Elders arrested protesting Citibank’s billions in fossil fuel financing amid record heatwaves

Dozens of senior climate activists, including 350.org co-founder Bill McKibben, arrested in New York City while highlighting Citibank’s leading role in financing fossil fuel projects amid worsening climate crisis.

Image Credit: Bill McKibben (@billmckibben) / X

Dozens of elder climate activists, including 350.org co-founder Bill McKibben, were arrested Monday in New York City while protesting Citibank’s continued financing of fossil fuel projects. The protest took place as Earth experienced what is likely to be its hottest summer on record, highlighting a worsening planetary emergency.

The group, known as Third Act, which consists mostly of members aged 60 and older, led a “funeral procession” near Citibank’s Manhattan headquarters. The demonstration was held in remembrance of senior citizens who have died during recent heatwaves and to condemn the bank for being the leading funder of fossil fuel expansion worldwide. This event is part of a series of ongoing climate protests organized by Summer of Heat.

Summer of Heat reported that McKibben was among the 46 demonstrators arrested on Monday. The campaign has now seen a total of 305 arrests in its historic series of relentless, disruptive protests aimed at stopping Wall Street’s funding of oil, coal, and gas projects.

“Older Americans are worried about growing climate extremes and how Wall Street is using their savings to harm the planet and their grandchildren’s future,” said Summer of Heat. “Third Act supporters are retired teachers, healthcare professionals, lawyers, union members, parents, grandparents, great aunts, uncles, and now activists. They are taking action—together with youth and families—to make a difference! They are calling on banks like Citi to invest in a peaceful and livable world for all.”

Before his arrest, McKibben addressed the crowd, saying, “It might feel very hot to us, but it was 122 degrees (Fahrenheit) in New Delhi two weeks ago. Lots and lots and lots of people died. Things like this now happen every day around the world, and they happen worst [and] first in the places that have done the least to cause this crisis.” He added, “This is the deepest question of justice the world has ever come across. And the bank that we’re outside has done more than almost any institution on Earth to make it worse. Given full warning by scientists of all kinds for the last 30 years, they have decided instead to try to make profit off the end of the world.”

Margaret Bullit-Jonas, an Episcopalian priest and author, participated in the protest and criticized Citibank’s actions. “Citibank is destroying the world that God loved into being and entrusted to our care,” she said. “At this decisive moment in history, we teeter on the brink of climate chaos. Now is the time for Citibank to choose life and to stop financing fossil fuels.”

Third Act members were joined by activists from various climate, environmental, and social justice groups. Summer of Heat organizer Liv Senghor emphasized the movement’s intergenerational and intersectional nature. “We know that there is no climate justice without social justice,” Senghor said. “And we know that if we do not stop financial institutions like Citibank right now, we will all feel the deadly consequences today, tomorrow, and for generations to come.”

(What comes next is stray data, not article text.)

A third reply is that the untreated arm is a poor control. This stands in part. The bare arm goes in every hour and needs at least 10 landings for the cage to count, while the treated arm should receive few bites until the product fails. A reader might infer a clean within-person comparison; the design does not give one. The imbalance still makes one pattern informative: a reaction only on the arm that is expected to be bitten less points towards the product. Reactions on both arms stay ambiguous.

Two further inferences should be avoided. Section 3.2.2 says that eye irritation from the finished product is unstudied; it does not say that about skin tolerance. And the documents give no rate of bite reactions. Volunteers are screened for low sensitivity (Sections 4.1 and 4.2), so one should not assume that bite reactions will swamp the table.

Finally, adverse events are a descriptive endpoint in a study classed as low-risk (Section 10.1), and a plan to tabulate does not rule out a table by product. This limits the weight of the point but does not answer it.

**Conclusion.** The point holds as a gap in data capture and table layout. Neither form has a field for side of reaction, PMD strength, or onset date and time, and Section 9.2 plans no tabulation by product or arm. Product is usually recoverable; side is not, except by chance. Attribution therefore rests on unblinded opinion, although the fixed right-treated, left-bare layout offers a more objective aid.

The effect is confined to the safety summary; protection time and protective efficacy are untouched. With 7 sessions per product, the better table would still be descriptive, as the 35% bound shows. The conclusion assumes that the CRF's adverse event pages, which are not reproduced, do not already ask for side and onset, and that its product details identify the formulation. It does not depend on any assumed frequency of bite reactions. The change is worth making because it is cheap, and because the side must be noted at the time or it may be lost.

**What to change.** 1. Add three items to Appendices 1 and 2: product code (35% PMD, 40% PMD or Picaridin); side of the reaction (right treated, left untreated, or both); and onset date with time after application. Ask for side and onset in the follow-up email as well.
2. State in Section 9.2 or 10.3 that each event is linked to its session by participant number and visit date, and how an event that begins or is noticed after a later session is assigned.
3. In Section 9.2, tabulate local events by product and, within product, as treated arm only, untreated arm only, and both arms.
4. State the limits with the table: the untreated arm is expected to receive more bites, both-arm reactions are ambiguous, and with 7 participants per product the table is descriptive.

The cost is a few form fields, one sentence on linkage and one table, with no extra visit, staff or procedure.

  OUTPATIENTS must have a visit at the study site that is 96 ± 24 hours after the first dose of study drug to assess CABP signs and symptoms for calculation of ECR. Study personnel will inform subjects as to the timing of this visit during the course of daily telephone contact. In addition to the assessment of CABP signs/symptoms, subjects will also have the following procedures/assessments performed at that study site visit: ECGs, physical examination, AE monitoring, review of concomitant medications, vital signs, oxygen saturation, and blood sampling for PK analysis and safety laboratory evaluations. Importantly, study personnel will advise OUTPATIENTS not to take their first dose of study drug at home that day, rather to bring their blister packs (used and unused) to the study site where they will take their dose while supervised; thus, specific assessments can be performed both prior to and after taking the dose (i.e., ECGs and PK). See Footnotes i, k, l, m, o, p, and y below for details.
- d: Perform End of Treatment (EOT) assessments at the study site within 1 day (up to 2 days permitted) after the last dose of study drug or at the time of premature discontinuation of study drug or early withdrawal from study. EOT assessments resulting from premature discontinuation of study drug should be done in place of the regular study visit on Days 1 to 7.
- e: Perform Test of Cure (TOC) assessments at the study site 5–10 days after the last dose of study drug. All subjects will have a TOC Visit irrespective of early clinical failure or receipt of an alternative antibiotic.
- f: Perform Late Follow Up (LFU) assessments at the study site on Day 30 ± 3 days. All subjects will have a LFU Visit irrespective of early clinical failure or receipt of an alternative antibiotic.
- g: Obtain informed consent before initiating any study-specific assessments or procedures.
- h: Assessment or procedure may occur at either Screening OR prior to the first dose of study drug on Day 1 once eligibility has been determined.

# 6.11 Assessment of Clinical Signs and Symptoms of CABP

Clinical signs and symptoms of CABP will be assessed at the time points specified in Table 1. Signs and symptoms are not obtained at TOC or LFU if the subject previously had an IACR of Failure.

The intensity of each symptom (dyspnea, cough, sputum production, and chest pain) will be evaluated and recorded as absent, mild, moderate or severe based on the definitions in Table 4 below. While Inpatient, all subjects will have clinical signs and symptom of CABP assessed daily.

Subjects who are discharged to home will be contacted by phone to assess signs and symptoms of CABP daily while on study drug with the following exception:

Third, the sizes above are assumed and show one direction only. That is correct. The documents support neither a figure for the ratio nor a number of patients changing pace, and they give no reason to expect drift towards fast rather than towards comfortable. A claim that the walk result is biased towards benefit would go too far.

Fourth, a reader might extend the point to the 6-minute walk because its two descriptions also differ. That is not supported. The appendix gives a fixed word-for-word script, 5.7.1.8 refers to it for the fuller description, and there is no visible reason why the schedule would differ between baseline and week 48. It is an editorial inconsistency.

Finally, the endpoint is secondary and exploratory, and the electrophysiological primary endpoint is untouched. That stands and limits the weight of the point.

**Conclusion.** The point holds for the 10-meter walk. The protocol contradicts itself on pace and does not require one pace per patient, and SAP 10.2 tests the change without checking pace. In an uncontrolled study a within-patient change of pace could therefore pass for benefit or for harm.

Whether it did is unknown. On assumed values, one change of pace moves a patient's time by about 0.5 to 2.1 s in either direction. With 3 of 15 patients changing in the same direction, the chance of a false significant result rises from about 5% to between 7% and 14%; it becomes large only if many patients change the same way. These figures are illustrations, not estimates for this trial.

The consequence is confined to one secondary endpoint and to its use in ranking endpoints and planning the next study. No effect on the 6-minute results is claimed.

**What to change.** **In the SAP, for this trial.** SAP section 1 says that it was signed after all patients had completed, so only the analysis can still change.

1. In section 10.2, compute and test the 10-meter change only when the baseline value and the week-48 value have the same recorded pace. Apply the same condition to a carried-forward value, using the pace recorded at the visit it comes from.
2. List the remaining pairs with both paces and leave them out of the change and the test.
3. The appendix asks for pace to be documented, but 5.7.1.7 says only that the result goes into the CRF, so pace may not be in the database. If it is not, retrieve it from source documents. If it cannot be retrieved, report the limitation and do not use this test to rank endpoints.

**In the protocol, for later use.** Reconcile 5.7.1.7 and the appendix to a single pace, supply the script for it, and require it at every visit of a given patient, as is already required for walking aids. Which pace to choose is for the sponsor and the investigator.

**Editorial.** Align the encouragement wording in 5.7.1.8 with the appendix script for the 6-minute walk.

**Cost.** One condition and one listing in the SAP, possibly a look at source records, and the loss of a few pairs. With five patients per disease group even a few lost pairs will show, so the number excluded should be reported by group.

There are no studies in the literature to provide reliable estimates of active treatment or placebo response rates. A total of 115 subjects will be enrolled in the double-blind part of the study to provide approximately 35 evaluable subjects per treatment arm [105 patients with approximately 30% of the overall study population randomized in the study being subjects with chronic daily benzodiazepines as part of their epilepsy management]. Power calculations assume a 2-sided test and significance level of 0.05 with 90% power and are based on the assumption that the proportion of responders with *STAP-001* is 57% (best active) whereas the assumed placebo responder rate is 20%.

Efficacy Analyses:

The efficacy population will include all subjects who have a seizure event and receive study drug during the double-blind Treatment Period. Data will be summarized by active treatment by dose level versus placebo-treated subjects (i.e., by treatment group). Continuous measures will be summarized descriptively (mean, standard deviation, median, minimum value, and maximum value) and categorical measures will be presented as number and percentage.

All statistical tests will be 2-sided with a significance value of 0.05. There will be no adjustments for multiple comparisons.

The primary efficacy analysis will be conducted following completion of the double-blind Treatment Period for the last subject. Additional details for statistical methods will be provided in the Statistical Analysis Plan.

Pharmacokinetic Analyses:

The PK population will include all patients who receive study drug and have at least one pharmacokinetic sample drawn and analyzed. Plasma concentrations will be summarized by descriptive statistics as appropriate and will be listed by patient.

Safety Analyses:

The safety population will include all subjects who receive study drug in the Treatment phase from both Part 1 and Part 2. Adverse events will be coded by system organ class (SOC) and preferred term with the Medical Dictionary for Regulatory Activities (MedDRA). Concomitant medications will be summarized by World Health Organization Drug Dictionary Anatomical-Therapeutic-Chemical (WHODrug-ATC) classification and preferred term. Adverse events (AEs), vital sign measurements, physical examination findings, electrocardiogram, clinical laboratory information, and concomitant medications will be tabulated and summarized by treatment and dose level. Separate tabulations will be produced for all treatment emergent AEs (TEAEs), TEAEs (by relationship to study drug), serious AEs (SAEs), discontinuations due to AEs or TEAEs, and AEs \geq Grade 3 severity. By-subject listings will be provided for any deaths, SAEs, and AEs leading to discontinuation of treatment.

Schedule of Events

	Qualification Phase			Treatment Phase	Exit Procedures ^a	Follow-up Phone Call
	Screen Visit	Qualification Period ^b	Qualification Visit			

Rev. Lennox Yearwood Jr., president and CEO of the HipHop Caucus, stressed the need for immediate action to mitigate ongoing damage and ensure a sustainable future. “To limit ongoing damage, and ensure a bright future for the next generations, we need bold action now to curb emissions, transition to clean energy, and to help households and communities mitigate current and future risks,” Yearwood said.

Gus Speth, former chair of the U.S. Council on Environmental Quality, warned about the dire consequences of continued fossil fuel financing. “We are on the cusp of a ruined planet, and the big banks like Citi are funding it, to the tune of trillions,” Speth said. “It’s time for the Citigroup board of directors to wake up to their responsibility. Citi talks about environmental sustainability but practices environmental destruction.”

Citibank claims it is “supporting the transition to a low-carbon economy through our net zero commitments and our $1 trillion sustainable finance goal.” The bank asserts that its “approach reflects the need to transition while also continuing to meet global energy needs.” Despite these claims, Stop the Money Pipeline, a co-organizer of Summer of Heat, reports that Citi has provided $204.46 billion in financing for new fossil fuel projects since the 2015 signing of the Paris Agreement.

Summer of Heat highlighted the disproportionate impact of climate change on vulnerable communities. “From the Bronx to the Gulf South, Black, Latine, Asian, Indigenous, and low-income communities living on the frontlines of the climate crisis—and the ones least responsible for it—face the highest asthma rates and staggering cancer rates while an unprecedented number of people are dying from heat waves,” the group stated.

“Instead of staying home and hiding from the heat, organizers are calling on all New Yorkers and climate defenders from across the globe to take to the streets and demand that Wall Street stop destroying our future,” Summer of Heat added.


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